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New York Open has become more than just tennis

Kevin Anderson holds his trophy painting after winning

Kevin Anderson holds his trophy painting after winning his singles match 4-6, 6-3, 7-6 against Sam Querrey at the New York Open at NYCB Live's Nassau Coliseum on Feb. 18, 2018. New York artist Ted Dimond, who painted the painting, stands on the left. Credit: Kathleen Malone-Van Dyke

When the second edition of the New York Open gets underway next month at NYCB Live’s Nassau Coliseum, it will be more than just a tennis tournament.

Not only will it be the return of men’s tour tennis to the United States — a tour which has orbited the earth since the conclusion of the U.S. Open — it also will be a show.

Top American players John Isner, Sam Querrey and Tennys Sandgren have committed to the tournament, along with Merrick’s Noah Rubin, the Bryan Brothers in doubles and defending champion Kevin Anderson of South Africa, who later in 2018 made the Wimbledon final. In 2017, he also made the U.S. Open final.

But orbiting around the tournament itself will be entertainment options aimed at those who aren’t necessarily fans of the game but who are looking for an interesting night out in the dead of winter, and who might discover tennis is a pretty cool deal.

“We have to make Nassau Coliseum the oasis for people to get out of the cold and come into the heat,” said tournament director Josh Ripple. “We have to create that heat.”

Former American Grand Slam stars Andy Roddick and Jim Courier will play an exhibition match on opening night Feb. 9. Before that they will be part of an exhibition culinary event with chef David Burke, who has a restaurant and bar at the Garden City Hotel, and other restaurants in Manhattan, New Jersey, Washington D.C. and St. Louis. The culinary event is a separate ticket that also allows entrance to the match.

During the week, the Wolf Pack Ninjas will give demonstrations, clinics and meet-and-greets, reaching out to their young fans who likely will be bringing along a parent or two. The acrobatic group, which promotes kids’ health, features various obstacle courses.

“Making it attractive to the consumer . . . if we [try to] survive on diehard tennis fans, we will be out of business,” Ripple said. “So we have to make the tournament much more content driven than just having matches on the court at 11 in the morning.”

In a sense, the New York Open strives to be a miniature version of the U.S. Open, in which a whole social earthquake emanates from the epicenter of tennis. Food and entertainment are part of its enormous success.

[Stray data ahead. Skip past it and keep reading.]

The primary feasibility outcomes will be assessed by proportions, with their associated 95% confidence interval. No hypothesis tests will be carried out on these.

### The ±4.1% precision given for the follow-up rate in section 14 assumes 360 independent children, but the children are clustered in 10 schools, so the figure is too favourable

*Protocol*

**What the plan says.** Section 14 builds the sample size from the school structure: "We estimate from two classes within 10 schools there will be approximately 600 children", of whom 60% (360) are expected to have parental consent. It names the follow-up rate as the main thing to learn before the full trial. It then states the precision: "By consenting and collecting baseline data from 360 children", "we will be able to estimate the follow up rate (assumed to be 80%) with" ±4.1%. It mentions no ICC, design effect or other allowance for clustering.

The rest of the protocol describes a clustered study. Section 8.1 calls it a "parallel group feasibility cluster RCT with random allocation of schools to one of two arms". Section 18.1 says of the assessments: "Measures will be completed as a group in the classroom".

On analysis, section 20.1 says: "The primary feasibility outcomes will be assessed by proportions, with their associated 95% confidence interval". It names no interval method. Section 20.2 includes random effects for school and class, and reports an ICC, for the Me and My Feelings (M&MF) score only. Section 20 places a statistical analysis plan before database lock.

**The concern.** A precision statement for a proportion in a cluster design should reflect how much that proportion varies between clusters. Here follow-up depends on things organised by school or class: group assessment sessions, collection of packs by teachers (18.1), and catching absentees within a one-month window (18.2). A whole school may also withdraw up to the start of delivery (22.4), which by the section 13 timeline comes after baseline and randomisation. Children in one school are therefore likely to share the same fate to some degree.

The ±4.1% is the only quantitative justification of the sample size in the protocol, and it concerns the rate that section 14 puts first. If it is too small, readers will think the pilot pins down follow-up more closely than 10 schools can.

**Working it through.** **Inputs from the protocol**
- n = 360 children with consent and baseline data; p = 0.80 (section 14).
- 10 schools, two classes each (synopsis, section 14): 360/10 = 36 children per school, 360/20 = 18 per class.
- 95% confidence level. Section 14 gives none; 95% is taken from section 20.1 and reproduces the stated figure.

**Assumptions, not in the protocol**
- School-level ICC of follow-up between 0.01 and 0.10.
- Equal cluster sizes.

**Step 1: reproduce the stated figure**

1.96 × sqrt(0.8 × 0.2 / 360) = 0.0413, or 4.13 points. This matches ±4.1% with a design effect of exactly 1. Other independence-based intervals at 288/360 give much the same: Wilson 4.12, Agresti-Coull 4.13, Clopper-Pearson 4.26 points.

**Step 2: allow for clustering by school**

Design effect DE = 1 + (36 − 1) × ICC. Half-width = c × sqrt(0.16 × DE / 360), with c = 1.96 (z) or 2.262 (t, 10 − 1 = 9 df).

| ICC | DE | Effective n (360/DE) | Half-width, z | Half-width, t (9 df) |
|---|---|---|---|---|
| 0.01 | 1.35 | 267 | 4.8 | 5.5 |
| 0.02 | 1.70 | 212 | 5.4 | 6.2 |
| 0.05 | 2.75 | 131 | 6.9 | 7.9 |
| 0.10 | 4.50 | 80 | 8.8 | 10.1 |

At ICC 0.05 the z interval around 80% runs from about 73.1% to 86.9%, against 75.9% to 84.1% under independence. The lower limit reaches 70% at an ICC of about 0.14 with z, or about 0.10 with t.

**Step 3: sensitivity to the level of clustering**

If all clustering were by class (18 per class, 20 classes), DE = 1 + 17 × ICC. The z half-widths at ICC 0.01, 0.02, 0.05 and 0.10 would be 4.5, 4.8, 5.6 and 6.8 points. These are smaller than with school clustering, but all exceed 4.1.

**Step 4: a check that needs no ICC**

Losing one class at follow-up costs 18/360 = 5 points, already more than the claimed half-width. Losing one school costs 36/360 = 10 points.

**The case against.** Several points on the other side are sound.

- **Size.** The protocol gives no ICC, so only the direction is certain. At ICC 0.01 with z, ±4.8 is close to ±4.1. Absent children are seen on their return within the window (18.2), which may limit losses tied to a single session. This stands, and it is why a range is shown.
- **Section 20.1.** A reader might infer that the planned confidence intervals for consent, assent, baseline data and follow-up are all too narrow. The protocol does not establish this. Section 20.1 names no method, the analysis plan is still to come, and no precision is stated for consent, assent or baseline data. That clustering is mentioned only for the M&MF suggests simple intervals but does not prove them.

“We believe with Burke he’ll create that sort of high-end foodie elements people who are culinary types will say that’s cool,” Ripple said. “I’m not just coming to buy a hot dog and watch tennis. I can have some flamed bacon. Followers of David Burke who never knew about the New York Open will now know about the New York Open and who would never have considered buying a ticket will now consider it because of him.”

Then there is the Wolfpack Ninja Tour, which is owned by the same company that owns the tournament.

“The integration of Wolf Pack Ninja into what we are doing is very similar,” Ripple said. “You are going to have a following of kids and their families who are complete fanatics, who get on these Ninja courses, schools, camps. We own Wolf Pack Ninja. We will have clinics and classes. If we are able to market to say 500 kids times one or two parents who are learning about the New York Open through Wolf Pack Ninja, that’s a lot of people. The strategy is to find these non-tennis types.”

Even the Coliseum itself can be a selling point. Ripple said last year the he got great feedback from fans who previously had not been to the renovated arena. They were impressed with the classy venue, one that has been further enhanced with the return of the Islanders.

A lot of tour tennis has emigrated from the U.S. to other parts of the world over the past two decades. The New York Open was the old Memphis Open that was brought to New York to establish a higher profile for a low-tier ATP Tour event. It has to compete for players with two other ATP events in Europe and South America the same week.

“I would venture to say that the press gathering in other parts of the world, I’m sure New York is one of those events they would remember as opposed to Rotterdam or somewhere else in South America,” said Roddick, who was in town last week to help promote the tournament. “I think there is an inherit advantage.”

Roddick is a big fan of a total entertainment experience. “It’s refreshing to me so see someone think outside the box and create an all-encompassing event as opposed to going square peg, round hole based on the calendar,” Roddick said. “I applaud what you guys are doing, trying to keep these events stateside.”

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